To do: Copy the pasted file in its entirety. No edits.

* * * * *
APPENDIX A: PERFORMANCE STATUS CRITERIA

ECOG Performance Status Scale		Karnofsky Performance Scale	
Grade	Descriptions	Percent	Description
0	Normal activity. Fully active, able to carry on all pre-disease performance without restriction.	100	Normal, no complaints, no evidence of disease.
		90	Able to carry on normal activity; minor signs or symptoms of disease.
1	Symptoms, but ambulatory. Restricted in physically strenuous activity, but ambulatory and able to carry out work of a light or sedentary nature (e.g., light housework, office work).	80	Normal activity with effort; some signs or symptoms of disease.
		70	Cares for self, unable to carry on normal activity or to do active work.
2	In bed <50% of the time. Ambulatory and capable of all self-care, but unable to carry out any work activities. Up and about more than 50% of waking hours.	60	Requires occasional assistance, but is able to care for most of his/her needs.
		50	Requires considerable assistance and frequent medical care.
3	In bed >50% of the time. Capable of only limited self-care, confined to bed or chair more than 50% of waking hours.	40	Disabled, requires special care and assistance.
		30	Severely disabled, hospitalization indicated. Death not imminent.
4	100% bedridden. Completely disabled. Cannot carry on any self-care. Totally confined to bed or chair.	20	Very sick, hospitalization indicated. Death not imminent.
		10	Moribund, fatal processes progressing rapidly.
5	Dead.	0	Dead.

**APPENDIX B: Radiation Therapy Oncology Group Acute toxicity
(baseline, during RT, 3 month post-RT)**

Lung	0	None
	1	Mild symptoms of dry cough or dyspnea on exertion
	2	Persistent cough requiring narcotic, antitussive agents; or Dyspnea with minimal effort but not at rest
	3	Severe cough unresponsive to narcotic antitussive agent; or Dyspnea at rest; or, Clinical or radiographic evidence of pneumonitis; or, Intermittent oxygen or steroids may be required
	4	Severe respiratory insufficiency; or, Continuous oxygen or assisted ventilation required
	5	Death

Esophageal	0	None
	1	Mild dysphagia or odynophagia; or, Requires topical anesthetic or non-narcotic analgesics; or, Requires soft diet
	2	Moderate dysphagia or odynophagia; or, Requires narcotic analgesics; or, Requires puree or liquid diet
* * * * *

APPENDIX A: PERFORMANCE STATUS CRITERIA

ECOG Performance Status Scale		Karnofsky Performance Scale	
Grade	Descriptions	Percent	Description
0	Normal activity. Fully active, able to carry on all pre-disease performance without restriction.	100	Normal, no complaints, no evidence of disease.
		90	Able to carry on normal activity; minor signs or symptoms of disease.
1	Symptoms, but ambulatory. Restricted in physically strenuous activity, but ambulatory and able to carry out work of a light or sedentary nature (e.g., light housework, office work).	80	Normal activity with effort; some signs or symptoms of disease.
		70	Cares for self, unable to carry on normal activity or to do active work.
2	In bed <50% of the time. Ambulatory and capable of all self-care, but unable to carry out any work activities. Up and about more than 50% of waking hours.	60	Requires occasional assistance, but is able to care for most of his/her needs.
		50	Requires considerable assistance and frequent medical care.
3	In bed >50% of the time. Capable of only limited self-care, confined to bed or chair more than 50% of waking hours.	40	Disabled, requires special care and assistance.
		30	Severely disabled, hospitalization indicated. Death not imminent.
4	100% bedridden. Completely disabled. Cannot carry on any self-care. Totally confined to bed or chair.	20	Very sick, hospitalization indicated. Death not imminent.
		10	Moribund, fatal processes progressing rapidly.
5	Dead.	0	Dead.

**APPENDIX B: Radiation Therapy Oncology Group Acute toxicity
(baseline, during RT, 3 month post-RT)**

Lung	0	None
	1	Mild symptoms of dry cough or dyspnea on exertion
	2	Persistent cough requiring narcotic, antitussive agents; or Dyspnea with minimal effort but not at rest
	3	Severe cough unresponsive to narcotic antitussive agent; or Dyspnea at rest; or, Clinical or radiographic evidence of pneumonitis; or, Intermittent oxygen or steroids may be required
	4	Severe respiratory insufficiency; or, Continuous oxygen or assisted ventilation required
	5	Death

Esophageal	0	None
	1	Mild dysphagia or odynophagia; or, Requires topical anesthetic or non-narcotic analgesics; or, Requires soft diet
	2	Moderate dysphagia or odynophagia; or, Requires narcotic analgesics; or, Requires puree or liquid diet